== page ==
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Aldo Bakker (1971) is a designer that battles the spirit of the time. Nearly all his designs, whether it be Glass-line (1998), Saltcellar (2007), Side Table (2008), or Jug + Cup (2011), are remarkable for their defiant refusal to be classified by time, fashion or zeitgeist. Let alone be classified by the surrounding world – those who see Bakker’s designs for the first time, often wonder what their purpose is. This defiance is important to Bakker: brought up as the son of designers Gijs Bakker and Emmy van Leersum, he decided against following the traditional way of education and instead has sought out his own strengths. Bakker is an autodidact that likes to follow his own path.
Different from most other designers, Bakker rarely starts a design from the desire to solve a practical problem. In fact, though Bakker may unmistakably be a designer, his interest in functionality only comes in at the latest stage. His objects nearly always originate from the fascination for a form – be it the guardrail of a motorway, the curve of a stairwell, or the facade of a Seventeenth Century Amsterdam canal house. Bakker looks, sketches, and draws and in this way he researches whether a form can be transformed into an object – or rather, an image. At this stage, the logic and beauty of the form are more important to Bakker than an actual function. His fascinations in this process are akin to the ideas of artists such as Cézanne and Brancusi, who tried to distill a mountain, a plate of apples or a head down to their (geometrical) essence. Bakker does the same. However, in his research he is also seeking whether a new combination of such forms could lead to new objects, and new ways of use. Why does a pitcher always have an opening at the top or side? Why are salt and sugar always in opaque containers that obscure the amount you are going to sprinkle? This transforms a salt shaker into a spoon, containing the salt in the broadened grip. And a pitcher becomes a diagonally cut vessel, with the grip on the inside.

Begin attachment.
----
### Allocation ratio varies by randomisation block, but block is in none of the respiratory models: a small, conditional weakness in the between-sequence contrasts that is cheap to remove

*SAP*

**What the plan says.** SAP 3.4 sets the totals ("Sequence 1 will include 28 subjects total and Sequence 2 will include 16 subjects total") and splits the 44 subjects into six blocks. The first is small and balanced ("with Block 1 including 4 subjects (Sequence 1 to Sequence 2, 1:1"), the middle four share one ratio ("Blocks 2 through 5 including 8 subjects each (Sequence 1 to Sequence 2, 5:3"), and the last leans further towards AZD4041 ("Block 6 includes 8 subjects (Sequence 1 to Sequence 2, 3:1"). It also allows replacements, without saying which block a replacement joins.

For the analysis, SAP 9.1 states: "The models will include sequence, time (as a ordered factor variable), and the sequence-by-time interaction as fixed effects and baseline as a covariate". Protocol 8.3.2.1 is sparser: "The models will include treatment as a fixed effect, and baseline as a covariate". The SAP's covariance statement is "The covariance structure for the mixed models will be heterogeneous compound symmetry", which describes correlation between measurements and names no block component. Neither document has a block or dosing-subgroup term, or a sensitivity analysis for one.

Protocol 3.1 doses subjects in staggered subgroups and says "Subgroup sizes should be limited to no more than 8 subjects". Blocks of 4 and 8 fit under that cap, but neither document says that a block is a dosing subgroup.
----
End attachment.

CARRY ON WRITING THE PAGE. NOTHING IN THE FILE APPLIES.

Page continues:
As a result of the de- and reconstruction, many people do not recognize the function of Bakker’s designs at first – sometimes Bakker seems to produce designs that have yet to find a use. This makes them intriguing, for they seem very logical and ordinary at the same time, as if, in spite of their oddity, they feel at home in the world. In this respect, Bakker seeks other goals: he wants to entice the user to handle the objects in his or her environment in an entirely different way. In Bakker’s work, pouring, drinking, sprinkling, sitting, are no longer acts one mindlessly carries out. Through their form and material, his designs seem to tempt you to approach their function in a different way, to perform all these everyday casual acts with renewed attention and concentration. It is telling that Bakker’s designs often remind us of (parts of) autonomous beings that seem to have a logical place in the world. In this way, the stool Anura unmistakably has a (very flat) head, a back, legs. His Tonus and Candle Dome look like wigs or hairstyles, and his famous Vinegar Flask irrefutably evokes a penguin-like creature with an eagerly snapping beak. Yet Bakker is not out for identification or endearment. You could rather say this likening to creatures confirms his body of work can be seen as an entirely independent, new world in which people handle things differently, see time differently and relate themselves to their environment in a new way. Bakker is a designer that does not want to help his audience but rather challenges them – making the comparison to Brancusi not so odd after all.